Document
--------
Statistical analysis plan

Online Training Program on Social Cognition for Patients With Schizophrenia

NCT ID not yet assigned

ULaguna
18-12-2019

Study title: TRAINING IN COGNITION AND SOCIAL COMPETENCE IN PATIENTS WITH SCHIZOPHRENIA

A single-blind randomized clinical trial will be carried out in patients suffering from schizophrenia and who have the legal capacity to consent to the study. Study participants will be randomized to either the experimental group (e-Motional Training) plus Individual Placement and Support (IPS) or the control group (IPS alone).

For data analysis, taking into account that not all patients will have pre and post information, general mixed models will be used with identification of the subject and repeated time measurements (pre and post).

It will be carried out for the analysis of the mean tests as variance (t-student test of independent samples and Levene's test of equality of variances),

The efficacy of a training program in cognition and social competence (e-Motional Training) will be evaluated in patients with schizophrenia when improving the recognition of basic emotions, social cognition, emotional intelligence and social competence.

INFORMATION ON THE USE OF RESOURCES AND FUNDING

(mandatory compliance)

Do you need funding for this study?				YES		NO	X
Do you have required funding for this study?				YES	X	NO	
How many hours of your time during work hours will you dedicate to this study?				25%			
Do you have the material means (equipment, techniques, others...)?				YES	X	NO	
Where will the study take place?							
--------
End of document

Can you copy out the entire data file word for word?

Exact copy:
Statistical analysis plan

Online Training Program on Social Cognition for Patients With Schizophrenia

NCT ID not yet assigned

ULaguna
18-12-2019

Study title: TRAINING IN COGNITION AND SOCIAL COMPETENCE IN PATIENTS WITH SCHIZOPHRENIA

A single-blind randomized clinical trial will be carried out in patients suffering from schizophrenia and who have the legal capacity to consent to the study. Study participants will be randomized to either the experimental group (e-Motional Training) plus Individual Placement and Support (IPS) or the control group (IPS alone).

For data analysis, taking into account that not all patients will have pre and post information, general mixed models will be used with identification of the subject and repeated time measurements (pre and post).

It will be carried out for the analysis of the mean tests as variance (t-student test of independent samples and Levene's test of equality of variances),

The efficacy of a training program in cognition and social competence (e-Motional Training) will be evaluated in patients with schizophrenia when improving the recognition of basic emotions, social cognition, emotional intelligence and social competence.

INFORMATION ON THE USE OF RESOURCES AND FUNDING

(mandatory compliance)

Do you need funding for this study?				YES		NO	X
Do you have required funding for this study?				YES	X	NO	
How many hours of your time during work hours will you dedicate to this study?				25%			
Do you have the material means (equipment, techniques, others...)?				YES	X	NO	
Where will the study take place?							